Rena Effendi

May 8, 2009

The photographer collective still-dancing highlighted the work of Azerbaijani photographer Rena Effendi today. Effendi's most compelling work takes us into places most of us would have no access to, showing us the facade presented to the outside world, and then digging deeper and breaking down stereotypes and mythology in the process. As a jumping off point check out her portfolios House of Happiness and Twenty-something in Tehran, you won't be disappointed.

Philippe Halsman on jumping

May 5, 2009


This is a lightly edited passage from Philippe Halsman's classic Jump Book which was published in 1959 and dedicated "To my subjects who defied gravity".

Then came the crisis which changed everything. I was commissioned by the Ford Company to photograph for its fiftieth birthday, the entire Ford family...

There was the charming matriarch of one of the great American families, and suddenly, like a pang, I felt the burning desire to photograph her jumping.

'Are you going mad, Halsman?' I asked myself. "Will you propose that she jump—a grandmother and an owner of innumerable millions of dollars?"

I asked Mrs. Edsel Ford, "May I take a picture of you jumping?"

I have never seen an expression of greater astonishment. "You want me to jump with my high heels?" she asked incredulously.

I explained that it was not obligatory. Mrs. Edsel Ford asked her children to excuse her and went with me to the hall. She took her shoes off and jumped gracefully a couple of times. Suddenly I heard the voice of Mrs. Henry Ford behid me: "May I also jump for you, Philippe?"

A year and a half later I was telling René, my brother-in-law, that I already had a collection of sixty famous jumps and that I had not met with a refusal. René who is hopelessly French answered, "America is a young nation. Inside every American is an adolescent. But try to ask a Frenchman to jump. Il te rira ua nez - he will laugh into your nose!"

The following week I had to photograph a French writer, Romain Gary, for his book jacket. Gary jumped for me several times. His jumps were both romantic and heroic. It looked as though, in mid-air he was offering his chest to enemy bullets. After the sixth jump I closed my camera. Gary asked, "May I please jump once more? I don't think I have expressed myself completely."

Vaguely Related: Bounce

Mountains and Valleys

May 4, 2009

There's a Korean saying describing sleeping arrangements for young families that goes, "the parents should be the mountains, and the children are the valley between." While the words probably sound better in Korean I like the imagery. As a kid I remember that feeling of being nestled between my parents or my grandparents as the safest most secure of hideouts. I also literally remember the adults as mountains—huge and immovable. I remember studying their arms, legs, and torsos noting patterns of freckles and wear, climbing over and around them, and even of tracing the whirls of their fingerprints. I would put my head to their chests to listen to the murmur and rumble of their internal machinery, and I would survey their slack sleeping faces inch by inch. More than once I had the thought that I should I ever get lost in the dark I could find them by scent alone. So when I wake up from a nap and sense my two year old an inch away from my face, or gently pulling at my earlobes, or studying my toes, I leave my eyes closed and play possum. I want him to make a good map.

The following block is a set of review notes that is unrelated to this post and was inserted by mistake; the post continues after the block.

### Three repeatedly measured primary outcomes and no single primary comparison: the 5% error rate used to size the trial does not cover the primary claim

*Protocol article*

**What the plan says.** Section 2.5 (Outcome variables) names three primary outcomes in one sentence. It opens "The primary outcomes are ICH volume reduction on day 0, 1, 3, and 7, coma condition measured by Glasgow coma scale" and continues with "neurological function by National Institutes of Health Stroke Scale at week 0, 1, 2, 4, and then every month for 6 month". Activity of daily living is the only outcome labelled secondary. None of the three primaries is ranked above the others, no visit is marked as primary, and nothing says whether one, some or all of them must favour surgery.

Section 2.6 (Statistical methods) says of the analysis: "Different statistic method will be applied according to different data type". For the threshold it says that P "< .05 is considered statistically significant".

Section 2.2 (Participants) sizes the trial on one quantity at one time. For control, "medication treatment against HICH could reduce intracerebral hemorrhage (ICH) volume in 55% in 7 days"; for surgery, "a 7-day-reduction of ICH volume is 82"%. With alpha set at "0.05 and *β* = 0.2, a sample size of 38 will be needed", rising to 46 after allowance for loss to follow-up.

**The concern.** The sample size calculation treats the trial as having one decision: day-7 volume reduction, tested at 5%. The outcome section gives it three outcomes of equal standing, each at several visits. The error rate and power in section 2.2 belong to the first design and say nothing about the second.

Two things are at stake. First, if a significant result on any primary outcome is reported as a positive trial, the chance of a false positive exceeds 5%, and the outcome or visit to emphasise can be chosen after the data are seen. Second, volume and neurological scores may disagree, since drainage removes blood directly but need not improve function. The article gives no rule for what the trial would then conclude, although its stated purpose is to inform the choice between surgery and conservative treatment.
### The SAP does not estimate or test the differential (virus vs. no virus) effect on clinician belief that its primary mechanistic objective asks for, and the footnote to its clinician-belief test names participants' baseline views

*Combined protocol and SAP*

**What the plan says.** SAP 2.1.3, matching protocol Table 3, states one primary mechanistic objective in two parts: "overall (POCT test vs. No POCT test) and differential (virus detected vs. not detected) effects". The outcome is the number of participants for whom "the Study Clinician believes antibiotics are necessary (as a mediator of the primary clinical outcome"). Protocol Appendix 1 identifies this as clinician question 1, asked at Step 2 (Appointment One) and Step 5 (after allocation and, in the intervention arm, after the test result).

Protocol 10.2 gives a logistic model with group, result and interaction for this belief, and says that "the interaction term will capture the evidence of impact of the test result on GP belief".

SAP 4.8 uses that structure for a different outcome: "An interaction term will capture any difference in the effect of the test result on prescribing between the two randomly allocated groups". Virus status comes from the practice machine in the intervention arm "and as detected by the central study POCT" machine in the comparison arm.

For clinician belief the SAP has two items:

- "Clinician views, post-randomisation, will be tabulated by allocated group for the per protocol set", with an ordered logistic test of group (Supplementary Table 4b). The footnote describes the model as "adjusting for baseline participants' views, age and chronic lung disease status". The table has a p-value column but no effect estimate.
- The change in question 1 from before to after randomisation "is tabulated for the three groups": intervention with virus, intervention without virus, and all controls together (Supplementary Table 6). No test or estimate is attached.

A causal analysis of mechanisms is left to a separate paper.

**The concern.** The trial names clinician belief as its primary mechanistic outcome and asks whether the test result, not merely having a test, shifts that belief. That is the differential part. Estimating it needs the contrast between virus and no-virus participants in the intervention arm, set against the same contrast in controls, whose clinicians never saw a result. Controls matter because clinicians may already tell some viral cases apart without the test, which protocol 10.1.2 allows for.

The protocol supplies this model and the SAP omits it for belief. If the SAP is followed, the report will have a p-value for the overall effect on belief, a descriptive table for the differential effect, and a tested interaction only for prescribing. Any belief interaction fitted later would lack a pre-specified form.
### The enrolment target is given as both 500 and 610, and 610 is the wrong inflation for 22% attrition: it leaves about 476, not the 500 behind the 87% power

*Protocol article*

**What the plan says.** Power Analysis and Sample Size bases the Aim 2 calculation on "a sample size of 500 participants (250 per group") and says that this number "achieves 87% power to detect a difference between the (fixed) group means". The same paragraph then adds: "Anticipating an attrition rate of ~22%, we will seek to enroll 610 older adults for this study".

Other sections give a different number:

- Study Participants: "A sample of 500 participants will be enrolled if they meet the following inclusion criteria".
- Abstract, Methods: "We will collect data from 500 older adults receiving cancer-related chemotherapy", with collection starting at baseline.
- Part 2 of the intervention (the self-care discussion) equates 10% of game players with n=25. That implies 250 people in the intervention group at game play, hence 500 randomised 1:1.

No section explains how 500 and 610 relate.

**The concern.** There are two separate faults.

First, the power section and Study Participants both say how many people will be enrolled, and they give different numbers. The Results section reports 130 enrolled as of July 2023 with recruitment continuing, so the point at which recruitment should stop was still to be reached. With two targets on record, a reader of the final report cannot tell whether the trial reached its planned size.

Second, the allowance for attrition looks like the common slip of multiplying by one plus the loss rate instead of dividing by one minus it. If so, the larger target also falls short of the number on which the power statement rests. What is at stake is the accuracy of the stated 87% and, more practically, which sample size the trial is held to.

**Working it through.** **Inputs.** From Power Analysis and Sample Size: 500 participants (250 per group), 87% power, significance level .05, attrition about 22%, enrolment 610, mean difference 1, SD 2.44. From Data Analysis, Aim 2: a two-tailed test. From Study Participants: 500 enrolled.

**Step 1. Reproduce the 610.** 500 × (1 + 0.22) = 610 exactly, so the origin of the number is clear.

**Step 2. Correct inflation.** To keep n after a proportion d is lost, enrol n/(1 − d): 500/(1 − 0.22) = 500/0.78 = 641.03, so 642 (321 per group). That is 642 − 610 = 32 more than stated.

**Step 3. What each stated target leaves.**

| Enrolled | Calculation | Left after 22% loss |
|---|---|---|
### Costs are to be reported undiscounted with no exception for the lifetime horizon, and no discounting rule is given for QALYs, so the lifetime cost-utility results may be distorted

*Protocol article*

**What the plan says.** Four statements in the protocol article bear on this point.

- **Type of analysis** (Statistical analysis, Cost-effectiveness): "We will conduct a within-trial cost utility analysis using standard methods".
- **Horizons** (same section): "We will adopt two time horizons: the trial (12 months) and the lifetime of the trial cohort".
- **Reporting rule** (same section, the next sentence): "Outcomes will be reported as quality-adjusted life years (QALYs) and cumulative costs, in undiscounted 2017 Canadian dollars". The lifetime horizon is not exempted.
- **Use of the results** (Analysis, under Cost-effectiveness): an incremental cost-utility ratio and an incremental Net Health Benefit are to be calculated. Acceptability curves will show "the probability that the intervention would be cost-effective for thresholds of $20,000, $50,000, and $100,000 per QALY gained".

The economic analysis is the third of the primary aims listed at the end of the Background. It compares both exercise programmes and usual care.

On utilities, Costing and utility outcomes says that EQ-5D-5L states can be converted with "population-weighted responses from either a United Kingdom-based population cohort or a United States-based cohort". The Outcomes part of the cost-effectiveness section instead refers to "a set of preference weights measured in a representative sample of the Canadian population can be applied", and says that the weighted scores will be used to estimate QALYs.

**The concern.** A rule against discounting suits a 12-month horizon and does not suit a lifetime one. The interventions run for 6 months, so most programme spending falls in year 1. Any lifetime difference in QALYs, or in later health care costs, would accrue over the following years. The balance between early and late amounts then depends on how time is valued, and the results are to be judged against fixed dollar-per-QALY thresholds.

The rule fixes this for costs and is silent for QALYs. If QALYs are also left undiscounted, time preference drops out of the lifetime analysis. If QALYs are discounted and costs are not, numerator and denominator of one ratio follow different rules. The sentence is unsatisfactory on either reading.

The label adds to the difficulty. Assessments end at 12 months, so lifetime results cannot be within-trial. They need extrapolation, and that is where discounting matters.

William Lamson's Automatic

April 20, 2009

William Lamson has returned from South America where he produced a compelling and fun new body of work titled Automatic with subsections titled Sea Drawings, Molino Drawings, Kite Drawings, Tree Drawings, etc... Beautiful visuals touched by whimsy and grounded by serious purpose have come to define Lamson's art. I've found myself always looking forward to what's next and being pleasantly surprised with each new project...

Abuelito's Ears

April 18, 2009


My son Gabriel has my grandfather's ears. I love them so.

Free Music Archive

April 15, 2009

One of my favorite radio stations, WFMU, has created a new site called The Free Music Archive devoted to posting curated selections of free (legal!) recordings. The site is brand new, but it looks to be a good way to discover new music. In just a few minutes on the site I found myself downloading many tracks to itunes discovering new music (Hi Edith Frost, I'm a fan now), older music (A few rare Daniel Johnston tracks) and really old music ( Sophie Tucker). I do worry that the site will scale given it's interface but I imagine that it will improve and grow over time. It's off to a good start and WFMU's archive is deep; it's worth checking out...

Michael Lundgren

April 15, 2009


I'm excited we're releasing 2 prints (not the image above) by Michael Lundgren on 20x200 this afternoon (the prints can be found here and here). Michael is a photographer who works in the grand tradition of American landscape photographers who roamed the West in the late 19th and early 20th centry... He writes of his work: